While the company has won some cases involving its options trading strategy. Its losses are also piling up.
When it comes to arbitration cases involving an options trading strategy, UBS Financial Services Inc. has won some and lost some. However, as the company discovered this week, losses can be costly.
In a decision issued Monday, Finra arbitrators ordered UBS to pay $1.18 million to three investors who claimed negligent supervision, fraud, and breach of contract, among other claims, against UBS in connection with the Yield Enhancement Strategy, or YES.
According to their attorney, Jeff Erez, owner of an eponymous law firm, Rick and Pamela McCormick and the Lindsay McCormick 2013 Gift Trust lost about $1.2 million on YES investments between 2017 and the middle of 2019. On December 7, 2020 they filed their arbitration claim.
The three-person, all-public Financial Industry Regulatory Authority Inc. arbitration panel awarded $900,000 in compensatory damages, with Rick and Pamela McCormick receiving $450,000 and the McCormick Trust receiving $450,000. The claimants were also awarded $225,000 in attorneys’ fees and $56,717 in costs by the arbitrators.
“I thought it was a resounding rejection of UBS’ defences and confirmation that these cases are compelling and winnable when presented with the right evidence,” Erez said. Stefan Apotheker, he said, was lead counsel and tried the case.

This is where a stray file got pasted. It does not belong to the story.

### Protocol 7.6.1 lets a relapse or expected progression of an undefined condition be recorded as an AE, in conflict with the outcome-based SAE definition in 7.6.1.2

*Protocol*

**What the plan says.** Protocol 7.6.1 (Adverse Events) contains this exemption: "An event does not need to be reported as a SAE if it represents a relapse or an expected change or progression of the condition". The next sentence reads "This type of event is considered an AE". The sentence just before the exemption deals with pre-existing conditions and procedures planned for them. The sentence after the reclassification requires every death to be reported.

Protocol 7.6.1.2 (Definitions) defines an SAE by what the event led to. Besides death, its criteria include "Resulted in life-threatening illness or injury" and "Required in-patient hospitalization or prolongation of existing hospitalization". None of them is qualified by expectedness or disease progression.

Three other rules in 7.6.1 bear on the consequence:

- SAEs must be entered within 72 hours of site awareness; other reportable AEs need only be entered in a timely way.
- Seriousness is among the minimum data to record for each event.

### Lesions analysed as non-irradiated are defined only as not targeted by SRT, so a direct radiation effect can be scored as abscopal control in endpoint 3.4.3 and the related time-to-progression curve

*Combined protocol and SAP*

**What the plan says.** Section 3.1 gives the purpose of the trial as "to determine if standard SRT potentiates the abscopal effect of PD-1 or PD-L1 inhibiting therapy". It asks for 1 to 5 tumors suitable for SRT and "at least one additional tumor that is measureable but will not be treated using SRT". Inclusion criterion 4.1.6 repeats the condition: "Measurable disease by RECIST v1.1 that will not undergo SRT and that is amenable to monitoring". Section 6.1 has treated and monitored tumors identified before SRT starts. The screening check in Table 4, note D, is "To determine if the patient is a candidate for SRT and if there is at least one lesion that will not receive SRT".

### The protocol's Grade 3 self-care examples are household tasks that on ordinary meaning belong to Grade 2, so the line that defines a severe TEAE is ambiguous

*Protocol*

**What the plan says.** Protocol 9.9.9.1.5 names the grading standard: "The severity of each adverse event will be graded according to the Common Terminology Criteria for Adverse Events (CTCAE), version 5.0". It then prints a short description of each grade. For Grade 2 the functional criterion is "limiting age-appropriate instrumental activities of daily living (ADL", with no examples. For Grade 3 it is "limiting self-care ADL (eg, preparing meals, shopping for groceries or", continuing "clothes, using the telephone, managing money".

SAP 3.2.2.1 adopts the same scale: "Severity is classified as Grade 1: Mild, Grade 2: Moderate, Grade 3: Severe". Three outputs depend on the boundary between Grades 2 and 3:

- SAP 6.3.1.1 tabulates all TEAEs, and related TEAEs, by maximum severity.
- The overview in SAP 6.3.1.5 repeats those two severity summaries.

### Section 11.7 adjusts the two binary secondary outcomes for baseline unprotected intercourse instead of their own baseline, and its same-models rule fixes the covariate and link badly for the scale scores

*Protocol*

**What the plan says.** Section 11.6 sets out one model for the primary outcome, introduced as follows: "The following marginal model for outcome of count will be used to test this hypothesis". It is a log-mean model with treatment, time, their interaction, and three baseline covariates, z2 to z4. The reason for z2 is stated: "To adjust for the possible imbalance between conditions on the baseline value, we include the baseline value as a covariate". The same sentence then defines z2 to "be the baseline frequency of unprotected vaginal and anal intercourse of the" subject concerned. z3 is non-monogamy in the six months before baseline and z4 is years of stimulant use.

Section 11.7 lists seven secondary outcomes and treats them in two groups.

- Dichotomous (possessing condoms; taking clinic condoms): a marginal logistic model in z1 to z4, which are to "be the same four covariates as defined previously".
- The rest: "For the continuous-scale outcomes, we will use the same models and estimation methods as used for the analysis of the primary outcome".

A spokesperson for UBS declined to comment.
Erez has won a UBS YES arbitration case for the second time in a row. Finra arbitrators awarded his clients $3.9 million last month. Last month, claimants won nearly $1.5 million in another case.
According to the June 1 award, UBS won an arbitration case involving the YES product last week when arbitrators denied the claims made by two investors.
The YES arbitration proceedings have been fraught with ups and downs for UBS. An unnamed industry executive told InvestmentNews senior columnist Bruce Kelly that there have been 33 YES arbitration cases with nearly equal outcomes, with 17 wins for UBS and 16 wins for the customers filing complaints.
The YES product is based on a borrowing strategy against a client’s account and investing the proceeds in options to generate higher returns. Arbitrators noted in one decision earlier this year that marketing materials for YES indicated that it was a high-risk product.
According to Erez, the key to winning a YES arbitration case is to go after UBS on the product’s risk disclosures. He claimed that when recommending the YES strategy, UBS registered representatives essentially ignored the risk warnings. He claimed that his clients should not have been held accountable for comprehending the product more thoroughly than UBS personnel.
“Arbitrators recognise the hypocrisy and accept our position,” he said.
Erez stated that he is “booked through next year” with YES claims; he has one set of clients awaiting an arbitration decision and two other cases in the works.
“The vast majority of people [alleged to have been harmed by YES] have not come forward,” he stated.